As the debate over the health-care public option heated up, a Fox News executive told staffers to change the way they talked about it. Howard Kurtz on the memo that echoed a GOP talking point.And guess how (and why) they shaded the "way they talked about it." The "why" first:
As the health-care debate was heating up in the summer of 2009, Republican pollster Frank Luntz offered Sean Hannity some advice.And now the email itself (from Mediamatters):
Luntz, who counseled the GOP on how to sell the 1994 Contract With America, told the Fox News host to stop using President Obama’s preferred term for a key provision.
“If you call it a public option, the American people are split,” he explained. “If you call it the government option, the public is overwhelmingly against it.”
“A great point,” Hannity declared. “And from now on, I'm going to call it the government option, because that's what it is.”
From: Sammon, BillOf course they are. Unless it's something from Andrew Breitbart or Glenn Beck. But that's a story for another day.
Sent: Tuesday, October 27, 2009 8:23 AM
To: 054 -FNSunday; 169 -SPECIAL REPORT; 069 -Politics; 030 -Root (FoxNews.Com); 036 -FOX.WHU; 050 -Senior Producers; 051 -Producers
Subject: friendly reminder: let's not slip back into calling it the "public option"
1) Please use the term "government-run health insurance" or, when brevity is a concern, "government option," whenever possible.
2) When it is necessary to use the term "public option" (which is, after all, firmly ensconced in the nation's lexicon), use the qualifier "so-called," as in "the so-called public option."
3) Here's another way to phrase it: "The public option, which is the government-run plan."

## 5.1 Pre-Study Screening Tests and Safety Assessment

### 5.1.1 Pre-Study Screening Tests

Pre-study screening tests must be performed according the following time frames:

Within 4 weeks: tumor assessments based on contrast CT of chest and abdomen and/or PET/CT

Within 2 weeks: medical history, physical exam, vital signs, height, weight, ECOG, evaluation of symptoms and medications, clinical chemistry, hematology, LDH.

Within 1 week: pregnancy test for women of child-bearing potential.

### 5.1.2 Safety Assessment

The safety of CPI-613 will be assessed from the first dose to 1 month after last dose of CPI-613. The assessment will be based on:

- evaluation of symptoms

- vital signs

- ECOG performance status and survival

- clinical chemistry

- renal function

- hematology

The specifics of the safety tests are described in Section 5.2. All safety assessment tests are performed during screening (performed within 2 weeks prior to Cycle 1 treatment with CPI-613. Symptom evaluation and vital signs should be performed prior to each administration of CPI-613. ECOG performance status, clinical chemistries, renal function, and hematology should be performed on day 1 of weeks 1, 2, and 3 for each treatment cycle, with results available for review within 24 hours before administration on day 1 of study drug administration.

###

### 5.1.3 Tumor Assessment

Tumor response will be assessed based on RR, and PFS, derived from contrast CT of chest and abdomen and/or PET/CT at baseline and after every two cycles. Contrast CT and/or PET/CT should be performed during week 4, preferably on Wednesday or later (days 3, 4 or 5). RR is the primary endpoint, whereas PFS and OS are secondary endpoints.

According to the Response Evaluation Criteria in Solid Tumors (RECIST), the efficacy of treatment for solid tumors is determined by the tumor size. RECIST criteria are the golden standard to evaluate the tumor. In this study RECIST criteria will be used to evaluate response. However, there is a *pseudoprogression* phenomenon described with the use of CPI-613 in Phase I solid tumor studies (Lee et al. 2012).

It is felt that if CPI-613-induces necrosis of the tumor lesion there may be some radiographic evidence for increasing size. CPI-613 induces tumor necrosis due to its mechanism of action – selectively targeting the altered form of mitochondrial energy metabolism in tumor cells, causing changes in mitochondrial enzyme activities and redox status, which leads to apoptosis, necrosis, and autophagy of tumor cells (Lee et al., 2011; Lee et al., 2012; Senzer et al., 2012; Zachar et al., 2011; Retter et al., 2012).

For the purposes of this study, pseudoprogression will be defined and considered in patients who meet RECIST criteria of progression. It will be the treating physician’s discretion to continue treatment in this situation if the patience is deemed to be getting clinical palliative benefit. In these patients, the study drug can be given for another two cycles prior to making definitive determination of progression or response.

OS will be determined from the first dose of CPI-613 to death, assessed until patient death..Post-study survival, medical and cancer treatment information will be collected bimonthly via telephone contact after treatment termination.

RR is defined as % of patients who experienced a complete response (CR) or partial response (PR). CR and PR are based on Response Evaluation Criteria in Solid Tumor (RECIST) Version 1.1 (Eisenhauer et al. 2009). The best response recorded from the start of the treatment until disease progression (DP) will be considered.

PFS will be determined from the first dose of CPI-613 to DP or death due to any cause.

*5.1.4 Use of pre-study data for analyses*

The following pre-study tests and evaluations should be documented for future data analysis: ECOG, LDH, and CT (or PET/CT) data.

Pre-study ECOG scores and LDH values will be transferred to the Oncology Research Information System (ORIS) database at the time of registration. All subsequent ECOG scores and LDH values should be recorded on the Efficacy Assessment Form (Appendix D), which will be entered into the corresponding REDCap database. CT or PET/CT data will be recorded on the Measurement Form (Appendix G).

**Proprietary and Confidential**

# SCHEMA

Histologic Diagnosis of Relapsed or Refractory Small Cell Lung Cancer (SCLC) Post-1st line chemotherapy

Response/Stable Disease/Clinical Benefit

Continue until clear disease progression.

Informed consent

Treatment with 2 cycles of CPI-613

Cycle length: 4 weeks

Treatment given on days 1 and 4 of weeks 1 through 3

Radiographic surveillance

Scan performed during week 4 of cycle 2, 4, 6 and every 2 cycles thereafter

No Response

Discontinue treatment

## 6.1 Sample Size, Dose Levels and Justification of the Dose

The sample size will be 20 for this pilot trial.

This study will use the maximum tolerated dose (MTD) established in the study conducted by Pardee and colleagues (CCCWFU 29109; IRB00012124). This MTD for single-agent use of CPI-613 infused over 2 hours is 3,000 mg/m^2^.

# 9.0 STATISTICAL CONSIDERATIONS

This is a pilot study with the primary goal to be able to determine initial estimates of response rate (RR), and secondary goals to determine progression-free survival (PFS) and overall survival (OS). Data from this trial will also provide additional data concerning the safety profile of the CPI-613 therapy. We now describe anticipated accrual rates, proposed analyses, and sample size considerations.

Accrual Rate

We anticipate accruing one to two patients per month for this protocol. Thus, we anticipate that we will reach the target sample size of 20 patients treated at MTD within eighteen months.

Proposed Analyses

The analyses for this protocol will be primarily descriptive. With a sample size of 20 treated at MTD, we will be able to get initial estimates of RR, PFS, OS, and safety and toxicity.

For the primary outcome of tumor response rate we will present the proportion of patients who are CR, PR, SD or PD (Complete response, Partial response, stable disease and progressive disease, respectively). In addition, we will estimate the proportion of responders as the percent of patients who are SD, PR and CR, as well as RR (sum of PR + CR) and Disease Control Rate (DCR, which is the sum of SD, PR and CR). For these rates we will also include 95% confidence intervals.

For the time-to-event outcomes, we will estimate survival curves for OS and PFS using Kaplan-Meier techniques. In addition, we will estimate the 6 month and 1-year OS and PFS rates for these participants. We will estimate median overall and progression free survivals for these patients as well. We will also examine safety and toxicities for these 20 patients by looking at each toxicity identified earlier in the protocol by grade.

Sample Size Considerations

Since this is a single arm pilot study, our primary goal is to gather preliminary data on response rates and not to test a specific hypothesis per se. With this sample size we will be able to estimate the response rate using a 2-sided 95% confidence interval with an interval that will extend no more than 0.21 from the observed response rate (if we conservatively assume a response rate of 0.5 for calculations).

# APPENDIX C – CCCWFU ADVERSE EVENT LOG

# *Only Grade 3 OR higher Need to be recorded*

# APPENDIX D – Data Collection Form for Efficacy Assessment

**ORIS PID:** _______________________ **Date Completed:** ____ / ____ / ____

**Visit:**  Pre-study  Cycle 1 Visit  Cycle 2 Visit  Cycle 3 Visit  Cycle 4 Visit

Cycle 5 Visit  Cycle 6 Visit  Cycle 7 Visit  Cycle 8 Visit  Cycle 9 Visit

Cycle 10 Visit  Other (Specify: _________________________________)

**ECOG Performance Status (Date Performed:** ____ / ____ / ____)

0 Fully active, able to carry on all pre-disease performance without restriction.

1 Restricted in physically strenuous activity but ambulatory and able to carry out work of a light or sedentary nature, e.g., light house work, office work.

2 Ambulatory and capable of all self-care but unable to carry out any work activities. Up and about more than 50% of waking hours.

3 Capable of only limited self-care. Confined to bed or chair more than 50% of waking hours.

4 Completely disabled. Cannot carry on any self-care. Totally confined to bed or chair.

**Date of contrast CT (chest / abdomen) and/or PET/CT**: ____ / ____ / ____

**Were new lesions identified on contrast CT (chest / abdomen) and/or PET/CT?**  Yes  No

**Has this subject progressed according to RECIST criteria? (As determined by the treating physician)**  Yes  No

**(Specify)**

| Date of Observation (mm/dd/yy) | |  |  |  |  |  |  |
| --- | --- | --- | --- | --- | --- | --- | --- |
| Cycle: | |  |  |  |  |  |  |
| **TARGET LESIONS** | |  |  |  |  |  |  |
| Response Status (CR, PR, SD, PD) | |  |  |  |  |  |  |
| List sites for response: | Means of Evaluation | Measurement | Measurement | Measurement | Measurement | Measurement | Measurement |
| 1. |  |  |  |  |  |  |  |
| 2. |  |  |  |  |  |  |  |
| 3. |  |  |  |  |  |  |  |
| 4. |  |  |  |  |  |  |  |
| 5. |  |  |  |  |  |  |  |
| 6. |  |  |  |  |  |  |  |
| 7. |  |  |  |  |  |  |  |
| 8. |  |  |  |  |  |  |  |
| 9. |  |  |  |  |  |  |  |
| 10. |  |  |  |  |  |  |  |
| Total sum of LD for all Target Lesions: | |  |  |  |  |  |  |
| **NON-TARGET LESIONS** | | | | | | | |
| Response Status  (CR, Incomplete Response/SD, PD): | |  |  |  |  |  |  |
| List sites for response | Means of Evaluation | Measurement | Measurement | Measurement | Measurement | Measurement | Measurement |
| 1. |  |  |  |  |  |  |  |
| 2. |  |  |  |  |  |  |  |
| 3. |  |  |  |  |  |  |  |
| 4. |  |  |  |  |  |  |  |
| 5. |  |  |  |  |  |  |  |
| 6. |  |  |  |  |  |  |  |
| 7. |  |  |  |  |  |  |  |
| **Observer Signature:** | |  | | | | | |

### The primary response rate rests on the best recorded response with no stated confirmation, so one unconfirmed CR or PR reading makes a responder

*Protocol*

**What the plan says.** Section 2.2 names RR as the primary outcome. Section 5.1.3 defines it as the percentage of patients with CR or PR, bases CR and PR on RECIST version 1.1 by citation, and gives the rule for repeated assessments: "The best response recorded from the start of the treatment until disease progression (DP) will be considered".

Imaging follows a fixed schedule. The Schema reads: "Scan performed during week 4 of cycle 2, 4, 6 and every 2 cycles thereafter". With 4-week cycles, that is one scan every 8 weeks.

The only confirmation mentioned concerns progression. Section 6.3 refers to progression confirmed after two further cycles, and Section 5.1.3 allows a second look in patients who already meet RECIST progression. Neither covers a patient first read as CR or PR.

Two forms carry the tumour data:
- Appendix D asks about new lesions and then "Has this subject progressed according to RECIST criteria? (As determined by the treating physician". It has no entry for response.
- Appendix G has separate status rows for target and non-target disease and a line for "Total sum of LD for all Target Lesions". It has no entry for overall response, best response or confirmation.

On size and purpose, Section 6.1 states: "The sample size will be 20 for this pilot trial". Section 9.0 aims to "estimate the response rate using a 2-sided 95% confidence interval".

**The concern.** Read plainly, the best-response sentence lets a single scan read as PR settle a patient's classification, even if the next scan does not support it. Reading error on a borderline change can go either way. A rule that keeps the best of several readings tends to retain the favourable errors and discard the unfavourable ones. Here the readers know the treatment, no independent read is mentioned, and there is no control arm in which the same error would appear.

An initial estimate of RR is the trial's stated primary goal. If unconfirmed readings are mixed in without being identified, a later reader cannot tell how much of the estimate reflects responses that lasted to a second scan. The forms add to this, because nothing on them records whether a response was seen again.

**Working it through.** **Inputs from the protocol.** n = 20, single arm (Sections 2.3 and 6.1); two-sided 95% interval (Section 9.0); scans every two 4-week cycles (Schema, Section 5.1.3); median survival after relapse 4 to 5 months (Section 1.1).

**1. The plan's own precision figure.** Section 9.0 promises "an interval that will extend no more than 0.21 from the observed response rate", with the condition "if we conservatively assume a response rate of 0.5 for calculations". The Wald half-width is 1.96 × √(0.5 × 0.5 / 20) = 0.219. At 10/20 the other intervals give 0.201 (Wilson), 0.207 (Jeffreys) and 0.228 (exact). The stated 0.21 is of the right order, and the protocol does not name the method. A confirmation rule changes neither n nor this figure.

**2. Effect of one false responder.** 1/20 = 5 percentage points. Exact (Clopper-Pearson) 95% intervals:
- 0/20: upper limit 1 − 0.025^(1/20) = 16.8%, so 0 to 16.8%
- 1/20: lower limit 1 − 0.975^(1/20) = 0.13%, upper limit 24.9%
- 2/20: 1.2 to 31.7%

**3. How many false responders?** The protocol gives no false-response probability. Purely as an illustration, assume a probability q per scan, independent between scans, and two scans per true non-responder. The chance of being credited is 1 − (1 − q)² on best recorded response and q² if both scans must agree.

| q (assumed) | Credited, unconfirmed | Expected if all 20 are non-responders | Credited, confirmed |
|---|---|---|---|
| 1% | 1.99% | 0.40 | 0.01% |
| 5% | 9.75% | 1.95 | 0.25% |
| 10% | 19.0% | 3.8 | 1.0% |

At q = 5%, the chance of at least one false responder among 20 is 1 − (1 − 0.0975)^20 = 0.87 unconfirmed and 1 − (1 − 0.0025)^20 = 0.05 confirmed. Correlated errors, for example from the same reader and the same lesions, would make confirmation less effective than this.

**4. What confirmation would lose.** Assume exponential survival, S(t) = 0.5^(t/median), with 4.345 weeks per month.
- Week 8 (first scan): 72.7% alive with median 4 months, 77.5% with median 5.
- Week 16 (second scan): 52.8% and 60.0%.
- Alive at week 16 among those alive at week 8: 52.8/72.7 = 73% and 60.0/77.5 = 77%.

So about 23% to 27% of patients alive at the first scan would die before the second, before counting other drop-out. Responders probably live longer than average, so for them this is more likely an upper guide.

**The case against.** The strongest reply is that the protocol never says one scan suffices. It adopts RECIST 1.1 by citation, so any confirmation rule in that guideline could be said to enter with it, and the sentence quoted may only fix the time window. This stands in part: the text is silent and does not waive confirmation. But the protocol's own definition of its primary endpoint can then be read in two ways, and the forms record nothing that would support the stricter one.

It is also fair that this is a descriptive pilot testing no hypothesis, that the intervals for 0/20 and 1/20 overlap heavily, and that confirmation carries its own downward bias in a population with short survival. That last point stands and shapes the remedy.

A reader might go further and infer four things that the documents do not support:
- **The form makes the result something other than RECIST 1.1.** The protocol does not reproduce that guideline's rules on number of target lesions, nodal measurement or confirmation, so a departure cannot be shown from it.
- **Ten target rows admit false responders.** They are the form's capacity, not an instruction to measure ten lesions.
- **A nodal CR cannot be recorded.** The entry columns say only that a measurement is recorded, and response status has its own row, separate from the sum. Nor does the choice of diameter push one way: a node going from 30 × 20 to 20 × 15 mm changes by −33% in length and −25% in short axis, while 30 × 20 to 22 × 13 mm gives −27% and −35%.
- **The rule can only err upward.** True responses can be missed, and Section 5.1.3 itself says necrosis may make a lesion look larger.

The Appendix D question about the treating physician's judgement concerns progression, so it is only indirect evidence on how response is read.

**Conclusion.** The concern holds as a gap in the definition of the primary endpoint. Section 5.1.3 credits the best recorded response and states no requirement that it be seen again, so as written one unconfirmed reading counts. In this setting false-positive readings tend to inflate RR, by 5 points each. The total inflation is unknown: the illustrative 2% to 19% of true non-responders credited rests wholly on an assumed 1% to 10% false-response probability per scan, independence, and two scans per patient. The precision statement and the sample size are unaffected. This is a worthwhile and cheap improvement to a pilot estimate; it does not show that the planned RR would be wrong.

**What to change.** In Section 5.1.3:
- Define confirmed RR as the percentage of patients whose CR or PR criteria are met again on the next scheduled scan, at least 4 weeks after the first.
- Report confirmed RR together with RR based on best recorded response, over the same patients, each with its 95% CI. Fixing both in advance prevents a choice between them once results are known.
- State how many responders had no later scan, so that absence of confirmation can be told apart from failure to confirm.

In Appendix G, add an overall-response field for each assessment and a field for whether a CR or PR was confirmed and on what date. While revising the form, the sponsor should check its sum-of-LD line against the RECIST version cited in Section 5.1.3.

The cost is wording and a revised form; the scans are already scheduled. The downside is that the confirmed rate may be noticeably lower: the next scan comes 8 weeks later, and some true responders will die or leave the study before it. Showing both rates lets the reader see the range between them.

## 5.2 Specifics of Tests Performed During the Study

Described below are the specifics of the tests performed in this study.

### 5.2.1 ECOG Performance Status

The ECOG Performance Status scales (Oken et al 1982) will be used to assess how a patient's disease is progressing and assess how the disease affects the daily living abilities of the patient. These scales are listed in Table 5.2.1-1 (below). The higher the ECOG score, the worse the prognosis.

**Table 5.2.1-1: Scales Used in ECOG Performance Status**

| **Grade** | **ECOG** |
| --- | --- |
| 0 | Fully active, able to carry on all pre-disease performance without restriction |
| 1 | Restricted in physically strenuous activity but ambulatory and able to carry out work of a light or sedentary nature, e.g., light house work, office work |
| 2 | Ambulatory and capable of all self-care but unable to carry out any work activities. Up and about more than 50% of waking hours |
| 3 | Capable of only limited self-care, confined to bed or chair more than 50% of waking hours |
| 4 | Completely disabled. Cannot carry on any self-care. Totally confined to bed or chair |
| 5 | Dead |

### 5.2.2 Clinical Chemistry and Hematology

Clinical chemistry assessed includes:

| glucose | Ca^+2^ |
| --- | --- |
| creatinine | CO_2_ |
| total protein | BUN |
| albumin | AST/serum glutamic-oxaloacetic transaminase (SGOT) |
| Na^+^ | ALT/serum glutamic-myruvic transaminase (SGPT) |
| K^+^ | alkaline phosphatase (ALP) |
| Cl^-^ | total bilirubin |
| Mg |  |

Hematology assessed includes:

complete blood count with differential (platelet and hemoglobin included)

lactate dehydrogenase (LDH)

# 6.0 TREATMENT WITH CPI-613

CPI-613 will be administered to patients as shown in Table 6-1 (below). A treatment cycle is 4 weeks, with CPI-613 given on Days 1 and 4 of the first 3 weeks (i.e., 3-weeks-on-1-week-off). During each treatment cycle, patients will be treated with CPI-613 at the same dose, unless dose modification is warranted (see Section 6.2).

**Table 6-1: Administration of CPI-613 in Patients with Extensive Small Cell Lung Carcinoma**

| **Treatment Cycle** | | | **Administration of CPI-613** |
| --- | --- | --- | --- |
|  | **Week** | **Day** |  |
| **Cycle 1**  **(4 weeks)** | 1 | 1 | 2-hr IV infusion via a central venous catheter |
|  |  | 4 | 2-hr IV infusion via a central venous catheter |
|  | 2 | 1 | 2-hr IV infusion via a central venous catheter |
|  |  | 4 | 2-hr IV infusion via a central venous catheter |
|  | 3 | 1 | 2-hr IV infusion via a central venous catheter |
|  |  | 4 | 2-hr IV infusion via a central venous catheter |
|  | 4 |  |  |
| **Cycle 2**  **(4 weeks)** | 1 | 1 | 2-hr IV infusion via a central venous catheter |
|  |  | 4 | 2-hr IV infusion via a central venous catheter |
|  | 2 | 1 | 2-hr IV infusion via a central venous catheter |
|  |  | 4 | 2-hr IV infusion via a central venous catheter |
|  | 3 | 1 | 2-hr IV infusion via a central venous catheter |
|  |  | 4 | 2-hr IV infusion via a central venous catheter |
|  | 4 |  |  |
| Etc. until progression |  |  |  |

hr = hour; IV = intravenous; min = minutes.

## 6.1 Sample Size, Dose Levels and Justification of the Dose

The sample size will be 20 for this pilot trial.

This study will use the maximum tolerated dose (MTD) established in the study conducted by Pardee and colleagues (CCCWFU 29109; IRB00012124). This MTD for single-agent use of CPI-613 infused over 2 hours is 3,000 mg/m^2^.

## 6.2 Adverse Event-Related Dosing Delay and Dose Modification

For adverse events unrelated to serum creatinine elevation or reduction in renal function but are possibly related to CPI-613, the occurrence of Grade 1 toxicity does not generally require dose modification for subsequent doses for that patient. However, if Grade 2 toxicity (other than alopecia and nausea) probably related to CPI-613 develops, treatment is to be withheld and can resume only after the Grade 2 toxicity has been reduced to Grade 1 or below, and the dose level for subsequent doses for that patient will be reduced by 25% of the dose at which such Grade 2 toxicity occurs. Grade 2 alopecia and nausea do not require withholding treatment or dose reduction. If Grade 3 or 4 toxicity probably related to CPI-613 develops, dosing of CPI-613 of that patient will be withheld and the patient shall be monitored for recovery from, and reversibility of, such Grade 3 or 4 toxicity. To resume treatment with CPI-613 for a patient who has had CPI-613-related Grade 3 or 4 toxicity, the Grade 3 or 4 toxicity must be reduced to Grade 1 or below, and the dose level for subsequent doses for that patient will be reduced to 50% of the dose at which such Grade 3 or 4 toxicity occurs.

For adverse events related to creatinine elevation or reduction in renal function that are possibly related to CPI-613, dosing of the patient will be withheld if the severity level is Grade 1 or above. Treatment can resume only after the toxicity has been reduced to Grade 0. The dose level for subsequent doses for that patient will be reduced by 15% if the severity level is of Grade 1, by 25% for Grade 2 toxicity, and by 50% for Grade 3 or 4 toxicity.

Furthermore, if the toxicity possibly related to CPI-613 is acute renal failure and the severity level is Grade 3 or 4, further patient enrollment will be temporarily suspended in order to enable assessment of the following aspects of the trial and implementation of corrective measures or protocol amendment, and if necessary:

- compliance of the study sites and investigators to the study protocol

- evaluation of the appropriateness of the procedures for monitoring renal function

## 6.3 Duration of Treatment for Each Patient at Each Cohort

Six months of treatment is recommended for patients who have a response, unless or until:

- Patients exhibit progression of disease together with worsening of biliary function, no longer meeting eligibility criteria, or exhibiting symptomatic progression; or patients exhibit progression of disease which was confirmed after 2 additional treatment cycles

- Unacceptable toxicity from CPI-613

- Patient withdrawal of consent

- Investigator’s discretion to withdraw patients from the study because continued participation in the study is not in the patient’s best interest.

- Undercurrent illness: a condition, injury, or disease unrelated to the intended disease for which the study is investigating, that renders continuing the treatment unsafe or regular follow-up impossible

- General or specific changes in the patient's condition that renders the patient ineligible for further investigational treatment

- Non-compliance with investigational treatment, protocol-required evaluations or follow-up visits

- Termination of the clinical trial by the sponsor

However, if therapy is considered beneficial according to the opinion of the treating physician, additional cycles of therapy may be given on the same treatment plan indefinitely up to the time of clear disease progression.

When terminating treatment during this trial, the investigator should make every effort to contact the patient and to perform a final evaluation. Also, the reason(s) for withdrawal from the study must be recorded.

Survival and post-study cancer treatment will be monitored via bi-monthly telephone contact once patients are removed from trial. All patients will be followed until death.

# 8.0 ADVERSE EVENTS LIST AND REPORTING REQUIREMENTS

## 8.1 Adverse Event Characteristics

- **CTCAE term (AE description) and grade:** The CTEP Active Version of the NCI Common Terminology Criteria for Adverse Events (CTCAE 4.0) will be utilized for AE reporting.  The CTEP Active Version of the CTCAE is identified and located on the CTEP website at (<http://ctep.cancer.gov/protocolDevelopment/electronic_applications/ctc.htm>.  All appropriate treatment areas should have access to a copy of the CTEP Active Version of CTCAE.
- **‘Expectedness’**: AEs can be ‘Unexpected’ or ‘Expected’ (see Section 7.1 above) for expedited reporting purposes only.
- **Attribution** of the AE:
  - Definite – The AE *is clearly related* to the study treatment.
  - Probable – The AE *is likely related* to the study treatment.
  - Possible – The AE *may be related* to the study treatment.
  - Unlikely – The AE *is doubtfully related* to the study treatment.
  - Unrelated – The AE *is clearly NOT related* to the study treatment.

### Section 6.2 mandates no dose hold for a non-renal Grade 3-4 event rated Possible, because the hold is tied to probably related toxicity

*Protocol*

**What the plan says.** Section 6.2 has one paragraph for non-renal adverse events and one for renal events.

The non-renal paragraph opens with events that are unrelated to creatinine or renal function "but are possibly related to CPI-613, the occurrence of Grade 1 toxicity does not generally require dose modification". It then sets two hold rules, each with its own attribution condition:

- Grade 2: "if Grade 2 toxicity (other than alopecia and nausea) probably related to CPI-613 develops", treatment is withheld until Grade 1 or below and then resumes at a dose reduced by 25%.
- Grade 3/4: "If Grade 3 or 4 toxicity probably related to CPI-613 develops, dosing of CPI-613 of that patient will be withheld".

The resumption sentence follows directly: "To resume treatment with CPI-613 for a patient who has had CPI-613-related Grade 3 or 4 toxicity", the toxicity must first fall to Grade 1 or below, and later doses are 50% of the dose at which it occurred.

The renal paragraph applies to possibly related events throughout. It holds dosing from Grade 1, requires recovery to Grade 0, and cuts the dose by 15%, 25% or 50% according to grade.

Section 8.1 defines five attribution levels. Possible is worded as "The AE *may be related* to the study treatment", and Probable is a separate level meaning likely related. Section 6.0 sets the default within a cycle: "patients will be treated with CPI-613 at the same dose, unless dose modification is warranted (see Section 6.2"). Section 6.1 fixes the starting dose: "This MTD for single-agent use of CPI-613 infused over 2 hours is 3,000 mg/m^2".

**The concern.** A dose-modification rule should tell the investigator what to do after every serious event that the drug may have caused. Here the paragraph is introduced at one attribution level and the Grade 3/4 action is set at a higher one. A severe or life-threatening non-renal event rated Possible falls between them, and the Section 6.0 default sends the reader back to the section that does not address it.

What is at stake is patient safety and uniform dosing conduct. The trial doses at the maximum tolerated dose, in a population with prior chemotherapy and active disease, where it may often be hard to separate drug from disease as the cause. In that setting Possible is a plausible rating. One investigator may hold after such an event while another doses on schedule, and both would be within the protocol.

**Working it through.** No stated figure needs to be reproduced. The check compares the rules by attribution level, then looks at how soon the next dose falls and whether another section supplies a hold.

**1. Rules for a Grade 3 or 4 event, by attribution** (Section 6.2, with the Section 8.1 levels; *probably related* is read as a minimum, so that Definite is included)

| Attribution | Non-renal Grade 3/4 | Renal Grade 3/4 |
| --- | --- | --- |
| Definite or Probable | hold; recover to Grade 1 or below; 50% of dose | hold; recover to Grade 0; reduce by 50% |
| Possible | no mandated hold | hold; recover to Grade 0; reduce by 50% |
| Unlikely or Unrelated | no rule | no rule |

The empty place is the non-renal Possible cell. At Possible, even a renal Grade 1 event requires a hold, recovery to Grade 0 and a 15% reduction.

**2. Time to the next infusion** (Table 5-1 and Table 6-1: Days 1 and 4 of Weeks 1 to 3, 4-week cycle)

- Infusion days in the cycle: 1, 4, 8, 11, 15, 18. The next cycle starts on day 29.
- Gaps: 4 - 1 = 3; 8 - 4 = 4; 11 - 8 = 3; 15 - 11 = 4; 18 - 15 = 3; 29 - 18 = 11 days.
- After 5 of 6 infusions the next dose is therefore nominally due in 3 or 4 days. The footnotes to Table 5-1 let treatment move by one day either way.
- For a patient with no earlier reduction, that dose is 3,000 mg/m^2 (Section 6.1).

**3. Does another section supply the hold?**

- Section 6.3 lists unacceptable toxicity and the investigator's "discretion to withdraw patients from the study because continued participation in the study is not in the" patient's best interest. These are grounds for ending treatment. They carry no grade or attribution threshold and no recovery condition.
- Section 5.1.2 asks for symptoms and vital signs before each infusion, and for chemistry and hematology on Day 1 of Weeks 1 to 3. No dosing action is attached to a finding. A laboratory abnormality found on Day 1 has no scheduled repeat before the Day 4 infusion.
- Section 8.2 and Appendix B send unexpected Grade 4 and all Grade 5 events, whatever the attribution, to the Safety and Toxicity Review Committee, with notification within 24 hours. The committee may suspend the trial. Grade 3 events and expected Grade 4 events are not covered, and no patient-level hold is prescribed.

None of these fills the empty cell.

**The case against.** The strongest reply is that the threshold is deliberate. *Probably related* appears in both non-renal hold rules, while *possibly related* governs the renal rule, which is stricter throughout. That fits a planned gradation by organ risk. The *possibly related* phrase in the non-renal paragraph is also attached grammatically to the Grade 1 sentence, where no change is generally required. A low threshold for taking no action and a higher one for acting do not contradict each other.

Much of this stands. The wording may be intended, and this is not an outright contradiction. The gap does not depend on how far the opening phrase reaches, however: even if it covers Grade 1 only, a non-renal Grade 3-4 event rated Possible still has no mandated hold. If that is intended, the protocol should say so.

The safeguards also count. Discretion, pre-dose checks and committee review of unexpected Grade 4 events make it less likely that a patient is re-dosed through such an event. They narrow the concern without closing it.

4) When newsmakers and sources use the term "public option" in our stories, there's not a lot we can do about it, since quotes are of course sacrosanct.
Fox's vice president for news, Michael Clemente, in a response email, agrees that #3 is the way to go. Mediamatters continues:
Sammon's email appears to have had an impact. On the October 27 Special Report -- unlike on the previous night's broadcast -- Fox journalists made no references to the "public option" without using versions of the pre-approved qualifiers outlined in Sammon's and Clemente's emails.Of course the defense of Fox News gets it wrong. First the strawman of it being a "ban" on the term "public option". Look back at Sammon's email. No ban. No one said "ban". Execpt Kate Pickert when defending Fox. Hmm. Here's what she says:
Reporting on health care reform that night, Baier referenced the public option three times. In each instance, he referred to it as "government-run health insurance" or a "government-run health insurance option" -- precisely echoing the first wording choice laid out by Sammon.
On the same show, correspondent Jim Angle referred to "a government insurance plan, the so-called public option"; "a government insurance option"; and "a government insurance plan."
Here's what Kurtz and Media Matters fail to note: Most Americans did not understand what the “public option” was. The term, in fact, seemed almost intentionally non-descriptive. Scores of journalists asked me during the health care debate to explain to them what the public option was – and these were folks interested in the news and paying attention to the issue.And then after going through an explanation of what the "public option" would have been she concludes:
There's nothing wrong with saying “government-run plan.” That's what the public option would have been.Thus missing the point. It wasn't about what Fox called it. But why. Look back at what Luntz told Hannity. Calling it "the public option" people were split on it. Calling it "the government option" and people are overwhelmingly against it. By telling his staff to change the way they called it, he was framing the discussion. Away from supporting something the GOP didn't want supported.
This is the news service that tells its audience "We report. You decide."
With the Sammon email, we can now respond, "Yea, right.